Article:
Cast: Kareena Kapoor Khan, Sonam K Ahuja, Swara Bhaskar, Shikha Talsania, Sumeet Vyas
Direction: Shashanka Ghosh
Four hip and happening girls and Bollywood’s favourite canvas – a big fat Indian wedding – you wonder what could go wrong! But so much effort goes into making them appear “cool”, that I doubt if the director was left with the time and space to put any thought into the actual plot.
When Kalindi Puri (Kareena) decides to tie the knot, her BFFs come together to attend a typical extravagant Delhi wedding. All of them are dealing with issues of their own – Avni Sharma (Sonam) is being pressurized by her mother to settle for an arranged marriage; Sakshi Soni (Swara) is in the midst of a divorce; and Meera Sood (Shikha) has had unresolved issues with her family ever since she ran away and married a firang.
You would think Kalindi has it all sorted, but though she has a perfect fiancé in Rishabh Malhotra (Sumeet), she has misgivings about marriage as an institution because she remembers the bitter fights her parents used to have.
Everything is kosher for our feisty Dilli ki kudiyan – they smoke, they drink, they talk sex and orgasms – and even vibrators and masturbation are part of dinner-table discussions. I have no issues with all of that, as long as they flow organically into the scheme of things.
Trouble is, every time they use a swear word – with shuddh desi cathartic resonance – it feels as if they are all secretly cringing inside.
The characters, their angst, their internal conflicts, the eventual fall-out and the impromptu ‘Sex and the City’ inspired getaway – are all like disjointed pieces of a puzzle that just don’t come together into a compelling story. Their individual struggles come across as half-baked attempts at making them seem real under their faux, glamorous skins.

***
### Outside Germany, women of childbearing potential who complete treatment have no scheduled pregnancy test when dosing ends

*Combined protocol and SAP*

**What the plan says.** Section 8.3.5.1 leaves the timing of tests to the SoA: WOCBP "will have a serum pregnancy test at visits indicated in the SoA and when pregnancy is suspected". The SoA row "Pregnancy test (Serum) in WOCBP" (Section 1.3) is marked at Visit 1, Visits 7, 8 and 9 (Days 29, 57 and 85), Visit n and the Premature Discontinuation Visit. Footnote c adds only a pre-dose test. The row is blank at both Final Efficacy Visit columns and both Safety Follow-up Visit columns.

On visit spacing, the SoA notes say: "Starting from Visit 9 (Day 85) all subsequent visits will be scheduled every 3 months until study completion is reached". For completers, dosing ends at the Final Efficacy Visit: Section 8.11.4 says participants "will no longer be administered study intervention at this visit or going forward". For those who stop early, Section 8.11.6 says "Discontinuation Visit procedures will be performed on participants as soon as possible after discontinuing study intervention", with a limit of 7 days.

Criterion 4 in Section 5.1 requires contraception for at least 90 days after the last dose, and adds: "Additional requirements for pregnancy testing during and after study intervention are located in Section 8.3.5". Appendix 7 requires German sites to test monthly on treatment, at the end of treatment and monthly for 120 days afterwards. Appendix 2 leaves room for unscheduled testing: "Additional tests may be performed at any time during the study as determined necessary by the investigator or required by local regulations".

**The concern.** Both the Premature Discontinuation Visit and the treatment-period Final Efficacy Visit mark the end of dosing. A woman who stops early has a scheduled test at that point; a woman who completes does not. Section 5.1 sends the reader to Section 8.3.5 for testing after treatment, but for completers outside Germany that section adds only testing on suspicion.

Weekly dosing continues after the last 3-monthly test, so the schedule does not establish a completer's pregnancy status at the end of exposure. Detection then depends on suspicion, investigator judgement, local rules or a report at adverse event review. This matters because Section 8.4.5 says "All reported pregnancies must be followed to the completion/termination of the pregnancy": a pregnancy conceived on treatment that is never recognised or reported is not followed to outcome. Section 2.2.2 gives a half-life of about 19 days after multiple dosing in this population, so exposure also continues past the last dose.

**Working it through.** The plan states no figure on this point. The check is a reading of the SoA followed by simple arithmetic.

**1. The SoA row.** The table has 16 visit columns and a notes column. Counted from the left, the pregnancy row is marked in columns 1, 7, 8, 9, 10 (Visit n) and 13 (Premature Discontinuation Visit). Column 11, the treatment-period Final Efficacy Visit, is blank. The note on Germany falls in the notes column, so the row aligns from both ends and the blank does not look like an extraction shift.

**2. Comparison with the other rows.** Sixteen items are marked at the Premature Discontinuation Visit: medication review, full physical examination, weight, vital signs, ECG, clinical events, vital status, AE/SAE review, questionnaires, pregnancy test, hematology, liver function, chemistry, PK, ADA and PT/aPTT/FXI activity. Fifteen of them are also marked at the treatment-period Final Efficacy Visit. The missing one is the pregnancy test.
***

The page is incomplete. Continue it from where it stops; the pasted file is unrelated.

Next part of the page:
All in all, you can forget comparing this one to bromances such as ‘Dil Chahta Hai’ or ‘Zindagi Na Milegi Dobara’, or even to Sonam Kapoor’s ‘Aisha’ (which was a far superior story).
The narrative is haphazard and never tugs at the heartstrings. It gives you no pack-your-bags-for-an-all-girls trip goals. It’s almost like the director – so preoccupied with the superficiality of his characters – ran out of time to imbue them with any element of realism.
Of the girls, Kareena, Swara, and even Shikha, get their comic timing right. But Sonam just doesn’t seem comfortable playing a lawyer who is “bahar se satti” and “andar se slutty”. Sumeet Vyas wins our hearts with a sincere performance and you can’t help but empathize with him for being caught in the crossfire between his flashy family and a restrained girlfriend.
Despite some genuine humour, this girl-squad romantic comedy falls flat. The fact that two songs are reserved for the end-credits suggests that somewhere things didn’t happen as planned.
In sum, this is not entirely unwatchable. Only, in trying too hard to play it cool, the whole experience comes across as somewhat pretentious.